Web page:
I understand why a political leader cannot be seen to get into a spat with ‘researchers’ and not go for Marr’s jugular when he, as before, repeats dodgy stats as if they were facts.
First the Royal College of Emergency Medicine is not an independent, ‘expert’ group, but essentially a trade union. OK, a middle-class professional association, but still one with an agenda, first and foremost, to protect and promote their members pay and conditions. Their claims of 230 dead due to A&E delays are not even remotely credible. See below.
Marr then goes on to imply reduced bed numbers have been a factor in this. The FM does correct him but the damage is done.
Here’s what I wrote two weeks ago, still rebutting all of Marr’s shoddy journalism today.
The Royal College of Emergency Medicine has estimated (Why did the FM say ‘extrapolate?) that more than 230 people have died in Scotland this year because of long delays in emergency departments. No such data is collected so, based on their assertion that data show that for every 67 patients waiting 8-12 hours ‘one of them will come to harm’, they then just use that to divide the total waiting for that time in 2021 to come up with their 230.
This is shoogly peg statistics as any student would know.
Leaving aside the uncertainty of how ‘coming to harm’ becomes ‘die’ in the headline, doesn’t the triage system ensure that those at risk of dying have been prioritised and it is those not at risk who wait longer? Is the head of the RCEM Scotland suggesting that this does not happen for some reason and that his colleagues are making mistakes?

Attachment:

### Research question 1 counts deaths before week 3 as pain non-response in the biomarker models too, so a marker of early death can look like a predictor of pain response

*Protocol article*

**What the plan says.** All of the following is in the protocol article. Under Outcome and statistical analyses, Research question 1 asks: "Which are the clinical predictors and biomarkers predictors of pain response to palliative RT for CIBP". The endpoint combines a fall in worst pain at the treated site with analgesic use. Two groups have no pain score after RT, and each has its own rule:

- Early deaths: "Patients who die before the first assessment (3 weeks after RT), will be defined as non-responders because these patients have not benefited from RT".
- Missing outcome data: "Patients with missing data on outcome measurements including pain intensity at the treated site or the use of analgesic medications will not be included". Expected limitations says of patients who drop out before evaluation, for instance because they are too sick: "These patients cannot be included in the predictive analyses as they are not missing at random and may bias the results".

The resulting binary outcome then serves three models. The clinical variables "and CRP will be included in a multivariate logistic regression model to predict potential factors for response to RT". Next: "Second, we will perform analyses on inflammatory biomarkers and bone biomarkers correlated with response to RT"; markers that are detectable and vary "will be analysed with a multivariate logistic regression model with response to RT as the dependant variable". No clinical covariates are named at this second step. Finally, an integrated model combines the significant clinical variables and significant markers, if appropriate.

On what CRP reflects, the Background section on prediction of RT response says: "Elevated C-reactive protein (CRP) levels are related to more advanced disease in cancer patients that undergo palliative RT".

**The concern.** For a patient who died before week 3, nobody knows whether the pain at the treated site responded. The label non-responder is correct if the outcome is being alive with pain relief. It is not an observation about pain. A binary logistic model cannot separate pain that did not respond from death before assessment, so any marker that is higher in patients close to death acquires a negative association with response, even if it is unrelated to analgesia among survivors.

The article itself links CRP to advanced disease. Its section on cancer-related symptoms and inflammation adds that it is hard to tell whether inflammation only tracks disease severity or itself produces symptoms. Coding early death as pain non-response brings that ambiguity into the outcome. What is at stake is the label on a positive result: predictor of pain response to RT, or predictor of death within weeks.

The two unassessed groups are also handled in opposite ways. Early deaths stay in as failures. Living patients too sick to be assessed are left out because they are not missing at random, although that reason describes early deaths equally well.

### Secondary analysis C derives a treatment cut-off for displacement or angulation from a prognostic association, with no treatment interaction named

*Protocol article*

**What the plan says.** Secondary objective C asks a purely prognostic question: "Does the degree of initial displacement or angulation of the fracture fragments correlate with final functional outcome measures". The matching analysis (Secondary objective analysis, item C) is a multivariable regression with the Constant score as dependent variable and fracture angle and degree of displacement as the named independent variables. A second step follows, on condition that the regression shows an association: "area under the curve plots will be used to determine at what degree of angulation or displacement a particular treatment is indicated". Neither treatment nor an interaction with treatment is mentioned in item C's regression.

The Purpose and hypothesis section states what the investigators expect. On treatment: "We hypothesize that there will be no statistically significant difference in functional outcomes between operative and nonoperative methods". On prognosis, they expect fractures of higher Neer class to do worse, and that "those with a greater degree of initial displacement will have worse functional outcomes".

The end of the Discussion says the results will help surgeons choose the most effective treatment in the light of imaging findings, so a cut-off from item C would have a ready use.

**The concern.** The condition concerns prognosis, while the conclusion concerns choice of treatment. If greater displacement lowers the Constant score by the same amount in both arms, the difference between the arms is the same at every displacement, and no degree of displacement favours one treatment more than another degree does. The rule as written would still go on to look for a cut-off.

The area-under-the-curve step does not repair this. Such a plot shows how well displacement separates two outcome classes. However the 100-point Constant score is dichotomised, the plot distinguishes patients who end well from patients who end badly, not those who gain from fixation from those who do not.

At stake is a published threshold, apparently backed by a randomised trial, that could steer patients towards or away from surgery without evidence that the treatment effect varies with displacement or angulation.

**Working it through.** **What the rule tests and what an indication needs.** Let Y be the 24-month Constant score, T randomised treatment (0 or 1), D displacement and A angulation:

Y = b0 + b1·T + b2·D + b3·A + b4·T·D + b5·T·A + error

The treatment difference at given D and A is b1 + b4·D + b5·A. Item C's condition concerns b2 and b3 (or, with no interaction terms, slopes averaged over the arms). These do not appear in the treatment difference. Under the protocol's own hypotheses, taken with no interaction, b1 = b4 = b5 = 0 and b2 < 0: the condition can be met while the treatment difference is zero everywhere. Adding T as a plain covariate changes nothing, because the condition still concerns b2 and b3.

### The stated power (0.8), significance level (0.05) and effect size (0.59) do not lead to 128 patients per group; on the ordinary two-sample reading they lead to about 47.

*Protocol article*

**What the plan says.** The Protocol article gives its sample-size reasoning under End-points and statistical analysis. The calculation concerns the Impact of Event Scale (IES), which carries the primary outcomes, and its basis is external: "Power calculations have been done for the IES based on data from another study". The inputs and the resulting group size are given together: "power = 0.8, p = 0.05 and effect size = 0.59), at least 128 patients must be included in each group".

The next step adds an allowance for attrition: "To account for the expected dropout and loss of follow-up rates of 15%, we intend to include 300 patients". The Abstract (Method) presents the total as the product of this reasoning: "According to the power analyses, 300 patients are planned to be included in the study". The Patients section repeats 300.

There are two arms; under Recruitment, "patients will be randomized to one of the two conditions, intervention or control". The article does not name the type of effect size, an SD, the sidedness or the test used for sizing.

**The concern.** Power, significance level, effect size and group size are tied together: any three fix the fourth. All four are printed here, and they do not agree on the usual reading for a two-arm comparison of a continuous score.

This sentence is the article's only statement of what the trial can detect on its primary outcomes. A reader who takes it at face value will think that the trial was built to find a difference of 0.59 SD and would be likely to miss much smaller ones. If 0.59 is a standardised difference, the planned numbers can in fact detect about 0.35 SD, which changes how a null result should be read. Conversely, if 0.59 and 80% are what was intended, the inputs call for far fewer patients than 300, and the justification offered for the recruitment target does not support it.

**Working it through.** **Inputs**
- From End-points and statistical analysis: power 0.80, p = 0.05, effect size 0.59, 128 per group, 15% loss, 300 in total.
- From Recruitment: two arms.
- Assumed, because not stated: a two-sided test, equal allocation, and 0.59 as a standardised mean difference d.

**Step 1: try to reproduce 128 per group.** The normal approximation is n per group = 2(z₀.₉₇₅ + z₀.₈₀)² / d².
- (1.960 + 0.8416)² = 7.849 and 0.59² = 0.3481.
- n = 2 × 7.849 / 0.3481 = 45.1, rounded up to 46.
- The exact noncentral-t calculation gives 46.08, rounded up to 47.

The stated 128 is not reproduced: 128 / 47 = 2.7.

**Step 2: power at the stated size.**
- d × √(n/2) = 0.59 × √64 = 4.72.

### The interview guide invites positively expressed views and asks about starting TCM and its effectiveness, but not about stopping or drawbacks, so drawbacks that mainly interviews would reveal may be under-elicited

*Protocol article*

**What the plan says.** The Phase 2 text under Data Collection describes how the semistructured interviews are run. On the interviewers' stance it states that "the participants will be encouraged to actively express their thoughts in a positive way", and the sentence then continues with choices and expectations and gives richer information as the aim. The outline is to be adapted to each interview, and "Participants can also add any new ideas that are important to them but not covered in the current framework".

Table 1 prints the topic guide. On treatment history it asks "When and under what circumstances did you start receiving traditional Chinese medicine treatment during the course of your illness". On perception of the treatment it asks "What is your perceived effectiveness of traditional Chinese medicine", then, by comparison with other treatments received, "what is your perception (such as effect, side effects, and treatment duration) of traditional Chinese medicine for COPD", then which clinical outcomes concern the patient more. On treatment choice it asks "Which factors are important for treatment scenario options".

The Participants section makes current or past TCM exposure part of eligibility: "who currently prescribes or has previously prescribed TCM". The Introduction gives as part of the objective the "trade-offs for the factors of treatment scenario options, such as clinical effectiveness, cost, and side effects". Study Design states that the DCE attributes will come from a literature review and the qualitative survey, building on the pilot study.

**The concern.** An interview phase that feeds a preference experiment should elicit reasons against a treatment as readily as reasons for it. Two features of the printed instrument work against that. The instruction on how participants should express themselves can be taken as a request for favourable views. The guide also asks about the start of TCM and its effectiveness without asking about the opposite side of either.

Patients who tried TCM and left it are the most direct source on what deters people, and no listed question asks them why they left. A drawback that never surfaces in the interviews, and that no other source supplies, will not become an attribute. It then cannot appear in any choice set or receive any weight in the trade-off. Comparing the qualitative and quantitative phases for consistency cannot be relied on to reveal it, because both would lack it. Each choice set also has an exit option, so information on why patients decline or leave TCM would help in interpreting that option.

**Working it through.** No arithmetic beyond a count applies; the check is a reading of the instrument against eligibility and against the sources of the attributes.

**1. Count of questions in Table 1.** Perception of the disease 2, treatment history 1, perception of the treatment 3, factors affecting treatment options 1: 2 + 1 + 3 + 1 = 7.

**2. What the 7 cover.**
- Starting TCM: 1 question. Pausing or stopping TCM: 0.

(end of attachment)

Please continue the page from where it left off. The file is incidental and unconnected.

As for today:
Parts of NHS Scotland are no doubt under heavy pressure but the overall figures deny a nation-wide crisis.
First, A&E waiting times:
In Scotland during September 2021, 76.1% of attendances at A&E services were seen and resulted in a subsequent admission, transfer or discharge within 4 hours.
In September 2021, NHS England A&E departments saw 64% within 4 hours
In September 2021, NHS Wales A&E departments saw 66.8% within 4 hours
The Northern Ireland figures have been delayed to 12 November but in June, only 59.7% were seen within 4 hours.
These are big differences when you remember they mean thousands more patients being seen on time on Scotland than they would have in the rest of the UK/
Second, availability of beds:
In England, there are 415 people for every bed but in Scotland, only 265 for every bed. So, Scotland has almost twice as many hospital beds per head of population than England and Northern Ireland and significantly more than Wales.
Scotland has 50% more nurses, per head of population, in the first than NHS England. The current vacancy rate for nurses in England, is 10.3%, 30% higher than in Scotland.
Fourth, GPs and consultants:
According to the latest available published information, the number of hospital consultants in Scotland per 100,000 population is 101 WTE (whole or full-time equivalent), compared to 86 WTE in England and 81 WTE in Wales. According to the latest available published information, the number of GP’s in Scotland per 100,000 population is 92 (headcount), compared to 73 (headcount) in England and 70 (headcount) in Wales.